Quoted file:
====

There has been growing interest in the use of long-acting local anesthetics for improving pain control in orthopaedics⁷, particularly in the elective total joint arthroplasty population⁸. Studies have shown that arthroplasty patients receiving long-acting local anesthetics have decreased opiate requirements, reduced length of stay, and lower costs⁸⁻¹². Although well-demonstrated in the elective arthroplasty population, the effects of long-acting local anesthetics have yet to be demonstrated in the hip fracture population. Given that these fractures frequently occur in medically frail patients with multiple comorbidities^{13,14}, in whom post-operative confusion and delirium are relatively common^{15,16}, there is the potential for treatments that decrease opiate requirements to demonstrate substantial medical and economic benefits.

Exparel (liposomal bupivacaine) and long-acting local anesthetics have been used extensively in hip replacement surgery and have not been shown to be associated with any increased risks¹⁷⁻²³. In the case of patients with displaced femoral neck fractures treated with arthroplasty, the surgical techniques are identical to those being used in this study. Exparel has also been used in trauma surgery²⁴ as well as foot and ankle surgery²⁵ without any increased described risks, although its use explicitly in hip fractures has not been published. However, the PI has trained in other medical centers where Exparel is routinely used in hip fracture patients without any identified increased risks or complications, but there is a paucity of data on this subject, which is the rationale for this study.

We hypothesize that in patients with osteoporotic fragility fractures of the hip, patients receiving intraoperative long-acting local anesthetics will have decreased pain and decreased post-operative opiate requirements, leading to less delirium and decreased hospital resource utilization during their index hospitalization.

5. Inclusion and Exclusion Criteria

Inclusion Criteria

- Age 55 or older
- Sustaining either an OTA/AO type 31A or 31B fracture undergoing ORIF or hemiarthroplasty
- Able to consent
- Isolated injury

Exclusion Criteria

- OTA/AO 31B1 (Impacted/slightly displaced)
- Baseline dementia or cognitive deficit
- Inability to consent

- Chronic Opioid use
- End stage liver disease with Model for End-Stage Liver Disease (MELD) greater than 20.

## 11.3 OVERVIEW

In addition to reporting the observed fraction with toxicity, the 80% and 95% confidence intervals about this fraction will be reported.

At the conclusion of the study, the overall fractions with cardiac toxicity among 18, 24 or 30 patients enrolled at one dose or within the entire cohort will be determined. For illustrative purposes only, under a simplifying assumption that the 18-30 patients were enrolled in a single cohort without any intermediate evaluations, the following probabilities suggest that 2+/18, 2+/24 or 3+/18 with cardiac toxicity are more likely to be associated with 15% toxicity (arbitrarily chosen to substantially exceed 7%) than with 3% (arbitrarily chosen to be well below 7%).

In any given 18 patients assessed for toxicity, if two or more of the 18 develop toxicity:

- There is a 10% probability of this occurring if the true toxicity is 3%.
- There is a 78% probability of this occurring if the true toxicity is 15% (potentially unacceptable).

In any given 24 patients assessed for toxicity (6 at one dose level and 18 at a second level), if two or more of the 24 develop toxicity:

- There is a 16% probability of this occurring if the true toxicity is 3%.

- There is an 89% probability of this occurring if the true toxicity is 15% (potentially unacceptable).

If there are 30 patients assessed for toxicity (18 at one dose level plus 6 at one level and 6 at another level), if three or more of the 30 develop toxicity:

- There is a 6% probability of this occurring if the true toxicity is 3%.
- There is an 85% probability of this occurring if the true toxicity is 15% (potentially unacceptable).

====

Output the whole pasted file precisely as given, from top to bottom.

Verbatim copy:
There has been growing interest in the use of long-acting local anesthetics for improving pain control in orthopaedics⁷, particularly in the elective total joint arthroplasty population⁸. Studies have shown that arthroplasty patients receiving long-acting local anesthetics have decreased opiate requirements, reduced length of stay, and lower costs⁸⁻¹². Although well-demonstrated in the elective arthroplasty population, the effects of long-acting local anesthetics have yet to be demonstrated in the hip fracture population. Given that these fractures frequently occur in medically frail patients with multiple comorbidities^{13,14}, in whom post-operative confusion and delirium are relatively common^{15,16}, there is the potential for treatments that decrease opiate requirements to demonstrate substantial medical and economic benefits.

Exparel (liposomal bupivacaine) and long-acting local anesthetics have been used extensively in hip replacement surgery and have not been shown to be associated with any increased risks¹⁷⁻²³. In the case of patients with displaced femoral neck fractures treated with arthroplasty, the surgical techniques are identical to those being used in this study. Exparel has also been used in trauma surgery²⁴ as well as foot and ankle surgery²⁵ without any increased described risks, although its use explicitly in hip fractures has not been published. However, the PI has trained in other medical centers where Exparel is routinely used in hip fracture patients without any identified increased risks or complications, but there is a paucity of data on this subject, which is the rationale for this study.

We hypothesize that in patients with osteoporotic fragility fractures of the hip, patients receiving intraoperative long-acting local anesthetics will have decreased pain and decreased post-operative opiate requirements, leading to less delirium and decreased hospital resource utilization during their index hospitalization.

5. Inclusion and Exclusion Criteria

Inclusion Criteria

- Age 55 or older
- Sustaining either an OTA/AO type 31A or 31B fracture undergoing ORIF or hemiarthroplasty
- Able to consent
- Isolated injury

Exclusion Criteria

- OTA/AO 31B1 (Impacted/slightly displaced)
- Baseline dementia or cognitive deficit
- Inability to consent

- Chronic Opioid use
- End stage liver disease with Model for End-Stage Liver Disease (MELD) greater than 20.

## 11.3 OVERVIEW

In addition to reporting the observed fraction with toxicity, the 80% and 95% confidence intervals about this fraction will be reported.

At the conclusion of the study, the overall fractions with cardiac toxicity among 18, 24 or 30 patients enrolled at one dose or within the entire cohort will be determined. For illustrative purposes only, under a simplifying assumption that the 18-30 patients were enrolled in a single cohort without any intermediate evaluations, the following probabilities suggest that 2+/18, 2+/24 or 3+/18 with cardiac toxicity are more likely to be associated with 15% toxicity (arbitrarily chosen to substantially exceed 7%) than with 3% (arbitrarily chosen to be well below 7%).

In any given 18 patients assessed for toxicity, if two or more of the 18 develop toxicity:

- There is a 10% probability of this occurring if the true toxicity is 3%.
- There is a 78% probability of this occurring if the true toxicity is 15% (potentially unacceptable).

In any given 24 patients assessed for toxicity (6 at one dose level and 18 at a second level), if two or more of the 24 develop toxicity:

- There is a 16% probability of this occurring if the true toxicity is 3%.

- There is an 89% probability of this occurring if the true toxicity is 15% (potentially unacceptable).

If there are 30 patients assessed for toxicity (18 at one dose level plus 6 at one level and 6 at another level), if three or more of the 30 develop toxicity:

- There is a 6% probability of this occurring if the true toxicity is 3%.
- There is an 85% probability of this occurring if the true toxicity is 15% (potentially unacceptable).